Respondent moves to strike the testimony of Herrmann and his seventeen assistants because they do not qualify as experts and because they did not produce the original records from the office of the Registration Commissioner. We conclude that the witnesses were competent to testify to a comparison of signatures and their opinion thereon. The weight to be given to their testimony is for the court. If their conclusions were challenged by respondent, he could have the

[124 NJL Page 201]

records subpoenaed and cross-examine thereon. The motion is denied.

Respondent moves to strike the depositions because of the alleged limitation of the right of cross-examination, under the rule for taking the depositions. Under the rule, the commissioner was, in effect, directed to limit the inquiry to two questions, namely, whether the signatures were genuine, and whether such signers voted at the 1938 election for members of the general assembly.

In view of the decision of our Court of Errors and Appeals, in Balm v. Cape May, supra, we conclude that these are the only questions involved and that the refusal to permit respondent to cross-examine or to introduce testimony as to the motives of voters in signing or that such signers were misled or deceived as to the purpose or effect of the petition was not prejudicial to the rights of respondent because these inquiries were irrelevant to the issue. The only testimony offered by respondent sought to show the reason for the witnesses signing the petition and did not relate to the question at issue, namely, whether the petition contained the required number of qualified signers.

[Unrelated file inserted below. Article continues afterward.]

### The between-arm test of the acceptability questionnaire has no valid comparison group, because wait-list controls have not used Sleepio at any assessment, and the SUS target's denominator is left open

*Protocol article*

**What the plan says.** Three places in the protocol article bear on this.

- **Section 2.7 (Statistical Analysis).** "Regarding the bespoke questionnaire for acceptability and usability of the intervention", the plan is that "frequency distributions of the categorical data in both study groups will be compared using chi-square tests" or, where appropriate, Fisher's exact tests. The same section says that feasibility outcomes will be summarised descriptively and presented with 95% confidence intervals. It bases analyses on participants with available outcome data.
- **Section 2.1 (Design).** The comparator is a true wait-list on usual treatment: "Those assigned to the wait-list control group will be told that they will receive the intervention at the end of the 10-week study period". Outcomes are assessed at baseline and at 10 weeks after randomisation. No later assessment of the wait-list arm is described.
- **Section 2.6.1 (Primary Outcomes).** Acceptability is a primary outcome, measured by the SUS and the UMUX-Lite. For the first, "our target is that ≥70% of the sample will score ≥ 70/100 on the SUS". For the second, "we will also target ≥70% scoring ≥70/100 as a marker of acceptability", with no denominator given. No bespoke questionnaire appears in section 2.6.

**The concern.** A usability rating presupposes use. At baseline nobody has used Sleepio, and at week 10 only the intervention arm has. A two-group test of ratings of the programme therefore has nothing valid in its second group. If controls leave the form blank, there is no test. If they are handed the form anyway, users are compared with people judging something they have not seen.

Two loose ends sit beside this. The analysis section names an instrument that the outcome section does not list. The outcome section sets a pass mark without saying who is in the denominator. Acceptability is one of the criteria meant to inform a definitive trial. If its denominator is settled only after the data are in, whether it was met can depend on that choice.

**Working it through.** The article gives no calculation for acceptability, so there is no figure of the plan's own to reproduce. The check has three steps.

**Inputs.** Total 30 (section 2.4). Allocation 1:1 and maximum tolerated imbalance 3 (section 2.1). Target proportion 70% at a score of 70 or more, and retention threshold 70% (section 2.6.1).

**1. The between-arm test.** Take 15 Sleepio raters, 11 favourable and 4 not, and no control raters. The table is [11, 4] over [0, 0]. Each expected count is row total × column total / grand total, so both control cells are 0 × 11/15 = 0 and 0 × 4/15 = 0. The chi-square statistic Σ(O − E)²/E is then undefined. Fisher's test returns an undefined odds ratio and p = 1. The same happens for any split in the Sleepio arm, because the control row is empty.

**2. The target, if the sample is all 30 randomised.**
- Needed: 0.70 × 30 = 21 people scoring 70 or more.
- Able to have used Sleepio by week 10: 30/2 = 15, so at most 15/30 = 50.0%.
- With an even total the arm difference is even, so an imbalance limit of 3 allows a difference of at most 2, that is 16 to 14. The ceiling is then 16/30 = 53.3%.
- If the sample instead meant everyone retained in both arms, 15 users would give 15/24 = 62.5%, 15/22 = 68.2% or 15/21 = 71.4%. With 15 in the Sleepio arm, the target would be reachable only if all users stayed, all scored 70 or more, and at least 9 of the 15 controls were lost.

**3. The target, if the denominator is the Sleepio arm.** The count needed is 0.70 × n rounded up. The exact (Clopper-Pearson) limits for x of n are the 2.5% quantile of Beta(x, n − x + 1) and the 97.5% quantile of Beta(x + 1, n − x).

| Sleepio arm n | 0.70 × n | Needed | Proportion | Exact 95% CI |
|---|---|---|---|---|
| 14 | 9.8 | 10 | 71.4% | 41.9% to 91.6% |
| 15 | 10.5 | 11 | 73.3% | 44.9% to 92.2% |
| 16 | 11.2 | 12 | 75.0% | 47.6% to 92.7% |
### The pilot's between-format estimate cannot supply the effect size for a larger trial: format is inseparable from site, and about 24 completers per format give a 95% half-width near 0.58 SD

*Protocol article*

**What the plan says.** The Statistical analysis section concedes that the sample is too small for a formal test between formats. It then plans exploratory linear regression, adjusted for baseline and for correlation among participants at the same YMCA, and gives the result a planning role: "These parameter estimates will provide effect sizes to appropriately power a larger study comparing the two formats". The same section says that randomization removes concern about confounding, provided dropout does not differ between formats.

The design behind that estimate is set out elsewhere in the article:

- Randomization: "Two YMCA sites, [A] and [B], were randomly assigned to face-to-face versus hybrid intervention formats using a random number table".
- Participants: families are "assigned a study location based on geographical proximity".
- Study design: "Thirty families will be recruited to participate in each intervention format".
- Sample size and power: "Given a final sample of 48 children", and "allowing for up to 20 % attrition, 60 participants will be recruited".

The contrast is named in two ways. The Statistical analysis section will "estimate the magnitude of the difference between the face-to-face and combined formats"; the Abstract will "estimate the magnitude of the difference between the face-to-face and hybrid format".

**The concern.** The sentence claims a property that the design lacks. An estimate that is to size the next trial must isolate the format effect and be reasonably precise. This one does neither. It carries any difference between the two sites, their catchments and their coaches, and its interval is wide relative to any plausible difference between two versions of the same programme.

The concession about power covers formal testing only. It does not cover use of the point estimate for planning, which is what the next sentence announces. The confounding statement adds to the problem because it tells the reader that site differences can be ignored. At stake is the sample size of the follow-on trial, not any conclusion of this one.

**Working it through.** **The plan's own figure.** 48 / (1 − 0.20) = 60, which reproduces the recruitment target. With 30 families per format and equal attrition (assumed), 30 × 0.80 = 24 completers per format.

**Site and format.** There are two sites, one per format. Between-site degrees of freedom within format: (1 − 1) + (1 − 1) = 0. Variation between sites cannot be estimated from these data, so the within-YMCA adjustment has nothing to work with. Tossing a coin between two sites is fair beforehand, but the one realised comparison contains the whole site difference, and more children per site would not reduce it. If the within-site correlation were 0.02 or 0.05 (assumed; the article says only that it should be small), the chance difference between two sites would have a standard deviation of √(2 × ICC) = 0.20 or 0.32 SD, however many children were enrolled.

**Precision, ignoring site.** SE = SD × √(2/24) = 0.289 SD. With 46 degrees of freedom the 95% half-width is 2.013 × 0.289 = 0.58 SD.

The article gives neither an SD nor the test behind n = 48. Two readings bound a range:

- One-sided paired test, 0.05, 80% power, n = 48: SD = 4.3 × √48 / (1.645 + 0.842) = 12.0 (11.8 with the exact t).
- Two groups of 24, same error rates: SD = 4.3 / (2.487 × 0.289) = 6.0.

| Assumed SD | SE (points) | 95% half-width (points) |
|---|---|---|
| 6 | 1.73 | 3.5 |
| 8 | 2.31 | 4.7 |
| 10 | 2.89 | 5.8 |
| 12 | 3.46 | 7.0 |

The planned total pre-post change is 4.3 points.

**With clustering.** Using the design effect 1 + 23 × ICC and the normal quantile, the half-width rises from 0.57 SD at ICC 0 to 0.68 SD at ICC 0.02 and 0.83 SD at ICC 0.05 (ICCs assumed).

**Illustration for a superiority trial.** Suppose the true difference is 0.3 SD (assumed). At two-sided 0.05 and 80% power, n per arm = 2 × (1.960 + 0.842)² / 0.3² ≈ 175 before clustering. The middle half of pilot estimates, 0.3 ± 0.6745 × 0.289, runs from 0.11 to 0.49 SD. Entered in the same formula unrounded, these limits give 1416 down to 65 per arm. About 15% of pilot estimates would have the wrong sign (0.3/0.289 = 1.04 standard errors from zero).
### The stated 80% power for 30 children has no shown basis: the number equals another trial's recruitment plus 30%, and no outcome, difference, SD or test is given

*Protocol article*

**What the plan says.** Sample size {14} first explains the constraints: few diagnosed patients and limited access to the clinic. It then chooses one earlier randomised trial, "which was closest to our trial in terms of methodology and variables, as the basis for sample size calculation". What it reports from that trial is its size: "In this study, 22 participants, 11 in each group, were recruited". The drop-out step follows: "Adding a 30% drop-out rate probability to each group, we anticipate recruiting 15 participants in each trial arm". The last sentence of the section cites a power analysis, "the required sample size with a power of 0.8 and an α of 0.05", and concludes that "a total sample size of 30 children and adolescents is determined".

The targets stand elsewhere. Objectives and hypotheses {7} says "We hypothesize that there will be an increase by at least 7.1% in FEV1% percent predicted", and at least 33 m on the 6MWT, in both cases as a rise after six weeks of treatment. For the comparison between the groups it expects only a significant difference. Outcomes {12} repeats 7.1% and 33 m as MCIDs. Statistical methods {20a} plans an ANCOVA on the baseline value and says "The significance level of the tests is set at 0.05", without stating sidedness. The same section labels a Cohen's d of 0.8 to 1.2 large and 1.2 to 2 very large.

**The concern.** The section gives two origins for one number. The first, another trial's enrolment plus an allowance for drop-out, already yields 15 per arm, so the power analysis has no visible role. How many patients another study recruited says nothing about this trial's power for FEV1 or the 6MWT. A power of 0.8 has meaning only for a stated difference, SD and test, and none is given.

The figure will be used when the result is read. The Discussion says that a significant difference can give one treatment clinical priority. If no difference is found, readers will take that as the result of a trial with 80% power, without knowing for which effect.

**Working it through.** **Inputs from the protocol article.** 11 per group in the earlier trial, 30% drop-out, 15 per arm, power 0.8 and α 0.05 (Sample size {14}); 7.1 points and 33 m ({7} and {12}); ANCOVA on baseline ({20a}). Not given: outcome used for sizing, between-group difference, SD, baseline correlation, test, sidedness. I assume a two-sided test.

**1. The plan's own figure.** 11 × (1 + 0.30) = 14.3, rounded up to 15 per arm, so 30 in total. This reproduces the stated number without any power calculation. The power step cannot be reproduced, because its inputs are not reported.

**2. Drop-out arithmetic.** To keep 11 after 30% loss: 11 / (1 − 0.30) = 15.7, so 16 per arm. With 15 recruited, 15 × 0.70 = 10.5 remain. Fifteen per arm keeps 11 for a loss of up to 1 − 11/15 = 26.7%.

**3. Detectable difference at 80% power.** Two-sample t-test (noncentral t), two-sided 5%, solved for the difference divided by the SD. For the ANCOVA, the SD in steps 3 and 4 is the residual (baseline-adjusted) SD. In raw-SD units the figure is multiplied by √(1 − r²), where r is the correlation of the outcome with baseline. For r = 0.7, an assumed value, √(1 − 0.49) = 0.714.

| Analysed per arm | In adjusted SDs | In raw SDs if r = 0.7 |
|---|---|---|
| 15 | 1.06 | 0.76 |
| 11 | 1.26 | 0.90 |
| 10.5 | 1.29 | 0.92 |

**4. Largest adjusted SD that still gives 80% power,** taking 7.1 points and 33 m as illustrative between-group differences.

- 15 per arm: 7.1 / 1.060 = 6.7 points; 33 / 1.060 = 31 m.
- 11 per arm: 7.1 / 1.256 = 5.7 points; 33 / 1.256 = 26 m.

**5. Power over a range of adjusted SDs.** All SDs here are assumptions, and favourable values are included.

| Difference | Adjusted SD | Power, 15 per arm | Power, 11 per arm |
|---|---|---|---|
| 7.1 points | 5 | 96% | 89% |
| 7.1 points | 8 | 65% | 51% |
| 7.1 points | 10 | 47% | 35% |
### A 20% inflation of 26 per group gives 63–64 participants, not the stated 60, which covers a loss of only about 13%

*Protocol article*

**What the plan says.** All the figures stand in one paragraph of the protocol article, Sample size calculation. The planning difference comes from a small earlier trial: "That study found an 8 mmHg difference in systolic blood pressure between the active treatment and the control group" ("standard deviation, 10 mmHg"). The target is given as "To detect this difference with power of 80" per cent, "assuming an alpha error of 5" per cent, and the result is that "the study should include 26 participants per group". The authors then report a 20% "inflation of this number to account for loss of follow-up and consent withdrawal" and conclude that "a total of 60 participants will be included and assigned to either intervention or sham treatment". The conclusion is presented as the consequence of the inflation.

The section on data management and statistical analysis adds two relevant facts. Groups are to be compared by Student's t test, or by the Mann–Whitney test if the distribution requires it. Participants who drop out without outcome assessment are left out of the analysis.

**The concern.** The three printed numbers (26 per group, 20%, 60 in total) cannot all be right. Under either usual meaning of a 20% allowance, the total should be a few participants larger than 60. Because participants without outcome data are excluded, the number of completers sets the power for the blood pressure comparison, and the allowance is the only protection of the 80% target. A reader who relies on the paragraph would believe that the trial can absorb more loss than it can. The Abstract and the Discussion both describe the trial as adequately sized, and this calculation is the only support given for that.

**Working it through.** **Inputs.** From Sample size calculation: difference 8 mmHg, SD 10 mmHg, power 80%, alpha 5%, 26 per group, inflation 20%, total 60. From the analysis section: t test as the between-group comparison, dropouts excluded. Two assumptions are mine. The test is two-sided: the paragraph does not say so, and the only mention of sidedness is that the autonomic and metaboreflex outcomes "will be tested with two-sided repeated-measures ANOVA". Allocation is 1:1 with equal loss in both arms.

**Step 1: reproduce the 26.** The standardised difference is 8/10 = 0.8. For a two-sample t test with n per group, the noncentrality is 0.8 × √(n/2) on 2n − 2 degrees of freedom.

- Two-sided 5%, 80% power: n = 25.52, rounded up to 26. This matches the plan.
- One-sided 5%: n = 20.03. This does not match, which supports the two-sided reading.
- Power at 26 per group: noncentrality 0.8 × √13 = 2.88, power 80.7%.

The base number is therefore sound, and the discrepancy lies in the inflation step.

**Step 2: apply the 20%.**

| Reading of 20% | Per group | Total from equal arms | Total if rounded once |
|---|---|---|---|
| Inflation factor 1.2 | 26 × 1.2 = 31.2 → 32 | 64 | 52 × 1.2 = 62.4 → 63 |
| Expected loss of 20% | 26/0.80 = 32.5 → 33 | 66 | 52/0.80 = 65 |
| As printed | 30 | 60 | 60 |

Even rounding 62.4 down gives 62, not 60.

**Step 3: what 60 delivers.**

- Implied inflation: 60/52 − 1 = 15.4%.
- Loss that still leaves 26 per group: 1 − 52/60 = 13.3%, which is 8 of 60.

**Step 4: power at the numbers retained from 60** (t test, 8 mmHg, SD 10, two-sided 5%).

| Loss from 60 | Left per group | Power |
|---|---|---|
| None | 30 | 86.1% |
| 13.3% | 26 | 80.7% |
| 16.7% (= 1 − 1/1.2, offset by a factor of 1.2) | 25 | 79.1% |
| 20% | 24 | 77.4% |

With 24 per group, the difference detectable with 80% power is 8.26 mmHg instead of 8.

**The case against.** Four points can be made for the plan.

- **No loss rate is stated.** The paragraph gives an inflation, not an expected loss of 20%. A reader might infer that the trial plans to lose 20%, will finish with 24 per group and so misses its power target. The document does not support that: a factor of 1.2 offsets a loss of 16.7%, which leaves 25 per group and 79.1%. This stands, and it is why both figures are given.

We have not relied upon the report of the Supreme Court commissioner in reaching our conclusions, but have relied upon the testimony. This motion is, therefore, denied.

The next motion is to vacate the rule for the taking of depositions. We do not deem it necessary to pass upon the question raised as to the propriety of empowering a Supreme Court commissioner to rule upon testimony, or to make a finding and report his conclusions. For the reasons above expressed, we think there was no prejudice or harm to respondent in the limitation imposed, since he might introduce any testimony upon relevant questions. The report is merely advisory and, as above stated, has not been used in reaching our conclusions. This motion is denied.

Upon the whole case, we conclude that it appears that the respondent has refused to call an election in accordance with the requirement of the statute, and that the determination of the respondent is erroneous and without legal warrant, and should be set aside.